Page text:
Optimize Procurement Processes by Implementing Source Inspection

  • by Jawad Akhtar, Head of SAP Delivery, AbacusConsulting
  • August 10, 2012
You can configure source inspection functionality with one step so that you can inspect goods from a vendor at the source (at the vendor’s premises) before they are delivered. This brings about significant overall process improvements and helps reduce the overall lead time in ensuring that only quality goods are delivered by the vendor.
Key Concept
A Master Inspection Characteristic (MIC) is the quantitative or qualitative attribute of a material. For example, a quantitative MIC can be the thickness of a steel sheet (raw material). The thickness can then be measured with the defined limits of 0.45 mm to 0.65 mm. The surface finish of the metal sheet can also have attributes, such as extra-smooth, smooth, pitted, or rusted on the surface, which are examples of qualitative MICs. MICs have their own set of specifications that needs to be defined as QM master data.

Source inspection functionality in the quality management (QM) module ensures that the quality of procured goods is checked and approved for compliance before the vendor delivers them. The vendor can then deal with any defects in product quality immediately. A company can use this functionality to track when source inspection needs to be, and to carry it out. This saves the time that otherwise would have been lost if the defective goods were delivered by the vendor and rejected (or asked to be reworked) by the company.

The article begins by outlining an important configuration step needed to consider various options available for source inspection. If the goods at source inspection are rejected or asked to be reworked, one option is to not allow the vendor to deliver goods until the problem is rectified. Another option is to have a new inspection lot created when the vendor delivers the goods, despite having previously cleared source inspection. The business needs to evaluate the available options and accordingly have the necessary configuration undertaken in the QM control key.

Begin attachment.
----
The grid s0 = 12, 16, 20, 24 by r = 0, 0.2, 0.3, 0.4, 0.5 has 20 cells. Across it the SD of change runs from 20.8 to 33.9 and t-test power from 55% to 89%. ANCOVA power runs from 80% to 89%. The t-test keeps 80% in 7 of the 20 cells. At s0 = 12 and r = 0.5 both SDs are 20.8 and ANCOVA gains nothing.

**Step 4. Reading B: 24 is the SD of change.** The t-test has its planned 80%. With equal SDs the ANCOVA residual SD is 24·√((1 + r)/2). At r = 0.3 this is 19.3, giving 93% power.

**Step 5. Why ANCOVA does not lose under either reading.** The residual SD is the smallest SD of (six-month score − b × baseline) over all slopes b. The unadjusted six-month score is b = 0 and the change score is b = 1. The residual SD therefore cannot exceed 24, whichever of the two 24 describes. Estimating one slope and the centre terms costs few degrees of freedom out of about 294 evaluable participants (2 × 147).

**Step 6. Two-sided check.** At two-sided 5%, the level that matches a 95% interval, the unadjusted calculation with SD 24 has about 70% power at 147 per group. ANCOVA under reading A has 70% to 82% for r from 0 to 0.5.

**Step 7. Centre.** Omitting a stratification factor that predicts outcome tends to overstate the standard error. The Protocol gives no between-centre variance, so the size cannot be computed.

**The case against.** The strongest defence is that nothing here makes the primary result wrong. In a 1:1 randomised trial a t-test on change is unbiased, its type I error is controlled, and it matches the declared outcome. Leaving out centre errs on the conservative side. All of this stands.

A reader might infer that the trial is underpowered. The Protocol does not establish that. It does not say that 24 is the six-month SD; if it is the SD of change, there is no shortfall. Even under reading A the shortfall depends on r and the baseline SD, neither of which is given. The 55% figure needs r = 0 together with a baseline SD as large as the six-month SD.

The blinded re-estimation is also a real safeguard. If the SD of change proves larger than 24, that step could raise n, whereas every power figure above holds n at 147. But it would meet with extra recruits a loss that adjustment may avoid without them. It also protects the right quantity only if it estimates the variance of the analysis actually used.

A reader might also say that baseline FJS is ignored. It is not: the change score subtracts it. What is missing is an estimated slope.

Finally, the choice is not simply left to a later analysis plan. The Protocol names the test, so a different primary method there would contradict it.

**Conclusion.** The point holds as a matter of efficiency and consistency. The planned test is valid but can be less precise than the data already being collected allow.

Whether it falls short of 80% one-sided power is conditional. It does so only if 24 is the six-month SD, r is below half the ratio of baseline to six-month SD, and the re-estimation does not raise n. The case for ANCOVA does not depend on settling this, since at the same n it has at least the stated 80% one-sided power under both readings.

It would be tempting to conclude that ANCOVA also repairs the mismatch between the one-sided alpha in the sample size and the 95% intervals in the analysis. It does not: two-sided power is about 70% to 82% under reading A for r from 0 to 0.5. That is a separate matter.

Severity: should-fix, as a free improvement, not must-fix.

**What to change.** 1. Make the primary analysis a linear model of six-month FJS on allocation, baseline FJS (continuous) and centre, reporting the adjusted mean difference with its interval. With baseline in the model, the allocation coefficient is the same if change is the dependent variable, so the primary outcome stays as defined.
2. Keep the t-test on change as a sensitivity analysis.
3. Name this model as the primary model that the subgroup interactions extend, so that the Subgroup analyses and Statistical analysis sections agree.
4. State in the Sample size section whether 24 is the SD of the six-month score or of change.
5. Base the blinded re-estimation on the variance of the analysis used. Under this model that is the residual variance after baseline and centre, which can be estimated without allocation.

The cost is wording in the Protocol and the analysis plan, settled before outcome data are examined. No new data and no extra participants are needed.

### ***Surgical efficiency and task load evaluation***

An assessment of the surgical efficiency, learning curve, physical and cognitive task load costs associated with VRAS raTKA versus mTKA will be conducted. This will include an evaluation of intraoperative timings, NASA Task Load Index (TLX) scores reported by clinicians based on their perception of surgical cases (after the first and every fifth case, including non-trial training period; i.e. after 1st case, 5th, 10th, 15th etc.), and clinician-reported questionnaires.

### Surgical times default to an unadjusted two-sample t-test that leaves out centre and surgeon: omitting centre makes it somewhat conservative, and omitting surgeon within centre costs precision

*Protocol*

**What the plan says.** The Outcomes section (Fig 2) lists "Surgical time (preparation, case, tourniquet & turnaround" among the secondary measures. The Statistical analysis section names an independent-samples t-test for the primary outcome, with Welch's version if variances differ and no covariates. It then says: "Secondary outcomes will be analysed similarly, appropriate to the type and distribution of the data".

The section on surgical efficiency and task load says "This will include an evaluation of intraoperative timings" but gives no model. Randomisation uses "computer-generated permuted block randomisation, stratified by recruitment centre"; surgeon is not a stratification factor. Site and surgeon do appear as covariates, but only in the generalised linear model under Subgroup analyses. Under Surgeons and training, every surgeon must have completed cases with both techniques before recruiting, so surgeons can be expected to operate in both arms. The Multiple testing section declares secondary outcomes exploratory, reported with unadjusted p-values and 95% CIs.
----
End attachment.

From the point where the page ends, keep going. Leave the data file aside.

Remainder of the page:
Apart from the single configuration step, you need to set up the master data needed for source inspection. I’ll create a purchase order so you can see the importance of the delivery date and how source inspection is affected by it. You then create an inspection lot by manually triggering the program. Finally, you record the results and make usage decisions about the goods.

You can implement source inspection at any time, even after an SAP system and the QM module are already implemented in a company. Source inspection can be added as a part of ongoing improvements in business processes in general and the procurement process in particular.

Jawad Akhtar

Jawad Akhtar earned his chemical engineering degree from Missouri University of Science and Technology. He has 17 years of professional experience, of which nine years are in SAP. He has completed eight end-to-end SAP project implementation lifecycles in the areas of PP, QM, MM, PM, and DMS in the steel, automobile, chemical, fertilizer, FMCG, and building products industries. He also has worked as an SAP integration manager and an SAP project manager. He has been proactively involved in a business development and solution architect role for seven years. He is the author of Production Planning and Control with SAP ERP, it's filled with in-depth infomation on discrete, process, and repetitive manufacturing types. His profile on LinkedIn is at http://pk.linkedin.com/in/jawadakhtar. You may follow Jawad on Twitter @jawadahl. Currently, he is associated with AbacusConsulting as Head of SAP Delivery.

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